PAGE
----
Different epidemiological models [12] capture different aspects of disease spread and many of these models are based on coupled ordinary differential equations (ODEs). In the susceptible-infected-recovered (SIR) model [6], the rate of change of *S*(*t*), the number of susceptible individuals at time *t*, is described by the ODE

$$\begin{aligned} {\dot{S}}(t)= -\beta S(t)I(t)/N. \end{aligned}$$

(1)

Here, *I*(*t*) and *N* denote the number of infectious individuals at time *t* and the population size, respectively. The infection rate is \(\beta\).

We now assume that the epidemic state of a population can be represented by some quantity *y*(*t*) and that its evolution (*i.e.*, the rate of change) is described by a function *g*(*y*(*t*), *t*). That is,

$$\begin{aligned} {\dot{y}}(t)= g(y(t),t). \end{aligned}$$

(2)

The SIR model (1) can be written in terms of Eq. (2) by setting \(y(t)=(S(t), I(t), R(t))^\top\).

Euler’s method [9] is one of the simplest numerical procedures for solving ordinary differential equations of the form (2) for a given initial condition. This method uses a timestep \(\Delta t>0\) to approximate the solution of Eq. (2) at times \(t_1, t_2, \dots , t_n\) according to9, 10

$$\begin{aligned} y(t_{n+1})= y(t_{n}) + \Delta t {\dot{y}}(t_n). \end{aligned}$$

(3)

However, in reality the functional form \(g(\cdot )\) that describes the rate of change of *y*(*t*) that is relevant for infectious disease surveillance is usually not known. In the following paragraphs, we thus describe practical ways how to estimate COVID-19 fatalities *y*(*t*) and their local rate of change \({\dot{y}}(t)\) from noisy observation data.

We first collected data on CDC ensemble forecasts between June 2020 and June 2021 [1].^{Footnote 1} Ensemble forecasts are available for cumulative and weekly incidence and fatality numbers and a forecasting horizon between 1 to 4 weeks. All forecasts use data from the Johns Hopkins Coronavirus Resource Center [11] as ground truth. Forecasts are made for epidemiological weeks which run Sunday through Saturday. As an example, if forecasts with 1- and 4-week forecasting horizons are being made on June 8, 2020 the corresponding forecasting intervals are June 7–June 13, 2020 and June 7–July 4, 2020 [13].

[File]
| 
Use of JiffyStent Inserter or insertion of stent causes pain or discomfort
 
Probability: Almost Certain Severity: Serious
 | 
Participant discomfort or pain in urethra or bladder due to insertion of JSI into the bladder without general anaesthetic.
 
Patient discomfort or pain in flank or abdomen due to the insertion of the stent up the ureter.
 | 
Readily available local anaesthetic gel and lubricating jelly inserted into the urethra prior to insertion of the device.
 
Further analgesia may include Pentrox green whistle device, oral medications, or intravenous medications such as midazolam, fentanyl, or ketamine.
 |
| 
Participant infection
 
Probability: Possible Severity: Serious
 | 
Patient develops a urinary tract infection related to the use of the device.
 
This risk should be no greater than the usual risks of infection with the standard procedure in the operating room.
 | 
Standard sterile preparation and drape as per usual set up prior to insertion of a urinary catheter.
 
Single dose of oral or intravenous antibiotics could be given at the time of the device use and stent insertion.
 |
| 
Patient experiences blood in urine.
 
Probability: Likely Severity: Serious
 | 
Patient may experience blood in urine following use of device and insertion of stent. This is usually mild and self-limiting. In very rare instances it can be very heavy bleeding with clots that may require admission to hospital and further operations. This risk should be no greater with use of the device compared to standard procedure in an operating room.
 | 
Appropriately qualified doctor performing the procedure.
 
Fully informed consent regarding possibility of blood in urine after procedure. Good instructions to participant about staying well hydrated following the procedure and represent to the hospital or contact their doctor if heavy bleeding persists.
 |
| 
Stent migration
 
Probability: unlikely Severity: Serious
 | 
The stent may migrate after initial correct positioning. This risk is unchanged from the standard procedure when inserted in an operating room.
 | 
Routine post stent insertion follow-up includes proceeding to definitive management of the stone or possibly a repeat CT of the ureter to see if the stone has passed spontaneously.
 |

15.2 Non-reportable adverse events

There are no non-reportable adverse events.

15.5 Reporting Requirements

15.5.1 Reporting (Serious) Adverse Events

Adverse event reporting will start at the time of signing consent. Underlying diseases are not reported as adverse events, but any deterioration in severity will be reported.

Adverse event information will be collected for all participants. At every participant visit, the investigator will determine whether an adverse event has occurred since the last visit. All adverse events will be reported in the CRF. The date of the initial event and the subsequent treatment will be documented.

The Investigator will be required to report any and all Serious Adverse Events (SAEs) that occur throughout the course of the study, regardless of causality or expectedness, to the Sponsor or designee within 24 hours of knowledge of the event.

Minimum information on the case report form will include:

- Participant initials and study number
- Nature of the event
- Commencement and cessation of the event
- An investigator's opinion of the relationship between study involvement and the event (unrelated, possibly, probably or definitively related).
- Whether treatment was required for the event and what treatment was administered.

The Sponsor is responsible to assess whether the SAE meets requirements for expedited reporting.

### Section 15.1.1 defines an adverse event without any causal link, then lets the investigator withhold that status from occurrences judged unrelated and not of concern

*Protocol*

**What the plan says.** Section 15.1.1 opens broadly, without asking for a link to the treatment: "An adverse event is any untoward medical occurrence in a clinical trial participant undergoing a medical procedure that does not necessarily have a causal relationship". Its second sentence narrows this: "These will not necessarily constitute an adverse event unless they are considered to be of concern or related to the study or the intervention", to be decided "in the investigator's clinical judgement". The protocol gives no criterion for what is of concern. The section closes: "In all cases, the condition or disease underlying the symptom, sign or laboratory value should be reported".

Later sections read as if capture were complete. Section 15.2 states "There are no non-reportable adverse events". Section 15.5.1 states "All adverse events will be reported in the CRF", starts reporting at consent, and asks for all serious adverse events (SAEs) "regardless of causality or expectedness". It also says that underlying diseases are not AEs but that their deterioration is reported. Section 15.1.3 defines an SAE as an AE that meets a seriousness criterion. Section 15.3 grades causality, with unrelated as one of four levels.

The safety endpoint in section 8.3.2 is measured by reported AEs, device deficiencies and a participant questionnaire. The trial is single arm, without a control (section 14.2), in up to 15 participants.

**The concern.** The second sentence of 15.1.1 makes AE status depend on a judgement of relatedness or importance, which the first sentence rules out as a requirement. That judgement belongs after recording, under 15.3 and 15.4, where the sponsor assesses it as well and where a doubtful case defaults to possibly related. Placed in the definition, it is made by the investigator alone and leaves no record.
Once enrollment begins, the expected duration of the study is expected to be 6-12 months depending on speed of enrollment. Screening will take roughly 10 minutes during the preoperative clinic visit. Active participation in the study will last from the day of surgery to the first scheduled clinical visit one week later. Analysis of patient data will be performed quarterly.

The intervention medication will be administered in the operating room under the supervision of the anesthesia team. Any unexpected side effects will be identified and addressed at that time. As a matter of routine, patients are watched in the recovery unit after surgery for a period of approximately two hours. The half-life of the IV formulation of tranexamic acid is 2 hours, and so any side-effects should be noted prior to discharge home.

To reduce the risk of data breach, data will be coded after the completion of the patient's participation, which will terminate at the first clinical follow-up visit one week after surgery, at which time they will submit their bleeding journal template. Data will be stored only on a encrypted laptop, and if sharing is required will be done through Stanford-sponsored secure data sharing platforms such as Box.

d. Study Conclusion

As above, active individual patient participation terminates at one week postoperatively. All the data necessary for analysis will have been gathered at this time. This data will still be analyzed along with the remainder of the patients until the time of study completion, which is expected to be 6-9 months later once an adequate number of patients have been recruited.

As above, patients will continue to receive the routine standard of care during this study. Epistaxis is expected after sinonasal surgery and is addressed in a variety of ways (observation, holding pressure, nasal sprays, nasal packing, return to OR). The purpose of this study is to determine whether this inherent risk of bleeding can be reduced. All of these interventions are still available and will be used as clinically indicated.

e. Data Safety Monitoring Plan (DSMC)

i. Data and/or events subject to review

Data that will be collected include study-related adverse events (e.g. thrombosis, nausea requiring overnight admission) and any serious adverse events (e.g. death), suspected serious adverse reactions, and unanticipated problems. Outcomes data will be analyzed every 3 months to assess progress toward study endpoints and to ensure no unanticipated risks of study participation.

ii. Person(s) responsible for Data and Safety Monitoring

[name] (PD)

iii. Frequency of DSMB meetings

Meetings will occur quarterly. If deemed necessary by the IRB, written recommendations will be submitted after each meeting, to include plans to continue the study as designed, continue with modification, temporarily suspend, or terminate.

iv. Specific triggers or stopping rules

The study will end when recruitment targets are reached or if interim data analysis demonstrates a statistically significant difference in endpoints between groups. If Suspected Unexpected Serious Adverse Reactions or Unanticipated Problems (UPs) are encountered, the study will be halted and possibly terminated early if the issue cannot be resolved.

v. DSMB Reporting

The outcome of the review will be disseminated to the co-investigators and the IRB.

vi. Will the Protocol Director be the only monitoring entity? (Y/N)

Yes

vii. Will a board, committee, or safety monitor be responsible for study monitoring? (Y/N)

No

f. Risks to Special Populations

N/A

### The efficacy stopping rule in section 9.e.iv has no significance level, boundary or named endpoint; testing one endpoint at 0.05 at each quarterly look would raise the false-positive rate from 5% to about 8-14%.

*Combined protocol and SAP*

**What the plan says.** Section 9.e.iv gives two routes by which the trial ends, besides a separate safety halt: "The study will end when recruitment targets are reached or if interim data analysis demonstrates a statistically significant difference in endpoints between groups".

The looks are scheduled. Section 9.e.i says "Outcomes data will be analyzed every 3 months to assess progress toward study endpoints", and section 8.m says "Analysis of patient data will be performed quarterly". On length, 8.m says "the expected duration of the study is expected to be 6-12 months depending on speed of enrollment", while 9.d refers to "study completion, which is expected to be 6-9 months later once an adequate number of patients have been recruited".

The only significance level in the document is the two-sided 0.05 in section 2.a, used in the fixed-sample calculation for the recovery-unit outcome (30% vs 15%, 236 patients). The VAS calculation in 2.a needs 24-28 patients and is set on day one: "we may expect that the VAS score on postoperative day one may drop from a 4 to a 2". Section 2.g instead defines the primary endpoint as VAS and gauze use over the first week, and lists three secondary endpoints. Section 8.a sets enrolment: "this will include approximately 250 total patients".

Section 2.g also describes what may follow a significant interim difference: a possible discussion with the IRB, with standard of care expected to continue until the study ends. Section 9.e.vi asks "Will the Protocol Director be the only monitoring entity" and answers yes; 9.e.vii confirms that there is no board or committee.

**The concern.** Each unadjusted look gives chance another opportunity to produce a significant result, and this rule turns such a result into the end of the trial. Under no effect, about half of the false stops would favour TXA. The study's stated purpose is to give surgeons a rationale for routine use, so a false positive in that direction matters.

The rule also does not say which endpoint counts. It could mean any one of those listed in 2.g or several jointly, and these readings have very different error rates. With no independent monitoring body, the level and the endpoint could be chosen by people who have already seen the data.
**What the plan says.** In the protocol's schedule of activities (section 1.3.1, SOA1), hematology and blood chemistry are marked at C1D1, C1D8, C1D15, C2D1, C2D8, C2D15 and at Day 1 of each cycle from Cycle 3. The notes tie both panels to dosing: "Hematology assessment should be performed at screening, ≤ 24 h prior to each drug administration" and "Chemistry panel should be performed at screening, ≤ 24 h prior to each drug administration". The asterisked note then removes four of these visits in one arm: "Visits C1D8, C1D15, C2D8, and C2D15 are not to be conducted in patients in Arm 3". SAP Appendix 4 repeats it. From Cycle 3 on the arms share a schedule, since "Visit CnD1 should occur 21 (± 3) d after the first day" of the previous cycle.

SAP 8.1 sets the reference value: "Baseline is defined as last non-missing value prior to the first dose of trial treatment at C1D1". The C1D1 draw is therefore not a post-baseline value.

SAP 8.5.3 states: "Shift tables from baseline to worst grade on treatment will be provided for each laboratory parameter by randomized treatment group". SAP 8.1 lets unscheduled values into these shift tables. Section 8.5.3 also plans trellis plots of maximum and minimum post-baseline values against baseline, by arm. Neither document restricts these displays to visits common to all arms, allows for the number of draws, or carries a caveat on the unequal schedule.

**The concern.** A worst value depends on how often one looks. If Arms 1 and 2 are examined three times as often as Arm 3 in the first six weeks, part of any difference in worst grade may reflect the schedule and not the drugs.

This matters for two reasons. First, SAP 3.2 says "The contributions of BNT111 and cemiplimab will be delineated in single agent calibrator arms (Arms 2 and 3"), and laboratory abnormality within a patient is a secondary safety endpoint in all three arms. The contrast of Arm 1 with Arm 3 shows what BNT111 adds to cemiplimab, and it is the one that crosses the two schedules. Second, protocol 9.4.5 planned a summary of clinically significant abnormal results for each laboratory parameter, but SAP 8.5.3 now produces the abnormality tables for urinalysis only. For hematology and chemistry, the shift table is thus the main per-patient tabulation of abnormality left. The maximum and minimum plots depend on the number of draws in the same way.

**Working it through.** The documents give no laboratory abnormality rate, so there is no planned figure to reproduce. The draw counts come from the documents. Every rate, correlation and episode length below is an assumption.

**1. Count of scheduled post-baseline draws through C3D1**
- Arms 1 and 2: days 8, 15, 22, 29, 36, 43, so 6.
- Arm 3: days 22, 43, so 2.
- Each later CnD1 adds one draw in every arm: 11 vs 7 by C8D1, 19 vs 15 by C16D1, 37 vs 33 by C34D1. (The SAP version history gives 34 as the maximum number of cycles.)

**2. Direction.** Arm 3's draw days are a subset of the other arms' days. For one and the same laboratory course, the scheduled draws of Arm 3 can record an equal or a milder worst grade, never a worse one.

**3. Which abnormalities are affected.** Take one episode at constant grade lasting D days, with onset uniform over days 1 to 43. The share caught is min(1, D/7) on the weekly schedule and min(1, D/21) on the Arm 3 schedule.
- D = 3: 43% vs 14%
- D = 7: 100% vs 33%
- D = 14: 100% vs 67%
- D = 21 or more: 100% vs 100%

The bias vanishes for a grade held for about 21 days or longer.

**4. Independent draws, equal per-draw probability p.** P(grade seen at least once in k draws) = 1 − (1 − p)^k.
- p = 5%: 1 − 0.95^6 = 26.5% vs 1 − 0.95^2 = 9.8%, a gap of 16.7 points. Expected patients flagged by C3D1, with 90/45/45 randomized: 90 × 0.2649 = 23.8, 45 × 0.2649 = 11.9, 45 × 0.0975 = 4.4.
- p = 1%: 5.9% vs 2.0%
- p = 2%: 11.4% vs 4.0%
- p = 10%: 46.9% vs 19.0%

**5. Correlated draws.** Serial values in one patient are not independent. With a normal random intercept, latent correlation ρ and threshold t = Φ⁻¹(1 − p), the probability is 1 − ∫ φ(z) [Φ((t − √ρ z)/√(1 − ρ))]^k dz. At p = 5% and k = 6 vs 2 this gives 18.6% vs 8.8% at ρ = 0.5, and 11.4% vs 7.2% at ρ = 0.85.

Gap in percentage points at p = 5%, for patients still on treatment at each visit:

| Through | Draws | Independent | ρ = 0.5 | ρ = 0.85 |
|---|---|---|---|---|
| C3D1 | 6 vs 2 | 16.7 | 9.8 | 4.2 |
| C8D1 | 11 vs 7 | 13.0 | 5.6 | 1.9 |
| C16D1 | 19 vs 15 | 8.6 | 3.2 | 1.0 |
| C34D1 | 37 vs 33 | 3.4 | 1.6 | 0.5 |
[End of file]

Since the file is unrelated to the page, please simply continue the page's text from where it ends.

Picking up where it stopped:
We compare CDC and ECDC ensemble forecasts of COVID-19 fatalities with a simple and easily interpretable forecasting method. To do so, let *y*(*t*) be the incidence of COVID-19 fatalities at time *t*. We use \({\dot{y}}(t)\) to denote the rate of change of *y*(*t*) at time *t*. Forecasting the incidence \(y(t+\Delta t)\) at a target time \(t+\Delta t\) requires us to find an estimate of this quantity at an earlier time *t*. A straightforward way to construct short-term forecasts is to (i) use the current rate of change \({\dot{y}}(t)\) and (ii) determine a forecast at time \(t_k=t_0+k\Delta t\) according to the Euler method [9, 10]

$$\begin{aligned} y(t_0+k\Delta t)= \underbrace{y(t_0)}_{\text {last incidence}} + \underbrace{k\Delta t\,{\dot{y}}(t_0)}_{\text {incidence correction}}, \end{aligned}$$

(4)

where \(\Delta t\) and \(k=1,2,\dots\) represent a time step (e.g., 1 week) and the number of time steps in the forecasting horizon, respectively. However, observed incidences are subject to observation noise that results from confounding factors including sampling bias, measurement errors, and reporting delays [14].

A possible way to “de-noise” observed data is to use weekly incidences instead of daily incidence levels. If observational noise can be reduced by averaging over a period of several days, daily errors are less pronounced on a weekly level. However, the local daily derivative is quite sensitive to noise and our incidence correction term may not help in making accurate short-term forecasts. Therefore, we can impose some degree of regularity to reduce the level of noise with the following minimization

$$\begin{aligned} {{\,\mathrm{arg\,min}\,}}_{\{w_k\}} \sum _k (y_k-w_k)^2 + \uplambda \sum _k (w_k-w_{k-1})^2, \end{aligned}$$

(5)

where \(y_k=y(t_0+k\Delta t)\), \(w_k=w(t_0+k \Delta t)\) is a regularized approximation of \(y_k\), and \(\uplambda\) is a regularization parameter. In the limit \(\uplambda \rightarrow 0\), the argument of Eq. (5) is minimized if *w*(*t*) approaches *y*(*t*). In the limit \(\uplambda \rightarrow \infty\), the argument of Eq. (5) is minimized if *w*(*t*) is constant (i.e., if \(w_k-w_{k-1}=0\)). This optimization process has its equivalent Euler–Lagrange formulation for numerical differentiation [15, 16]. Values of \(\uplambda \in (0,\infty )\) yield functions *w*(*t*) that are smoothed versions of *y*(*t*) with respect to the discrete rate of change \(w_k-w_{k-1}\). Finally, the regularized Euler short-term forecast^{Footnote 2} is given by

$$\begin{aligned} y(t+k\Delta t)= y(t) + k\,[w(t)-w(t-\Delta t)]. \end{aligned}$$

(6)

In the following section, we use both the standard Euler method and the regularized Euler method to generate forecasts of reported COVID-19 fatalities.

Our source codes are publicly available at [17].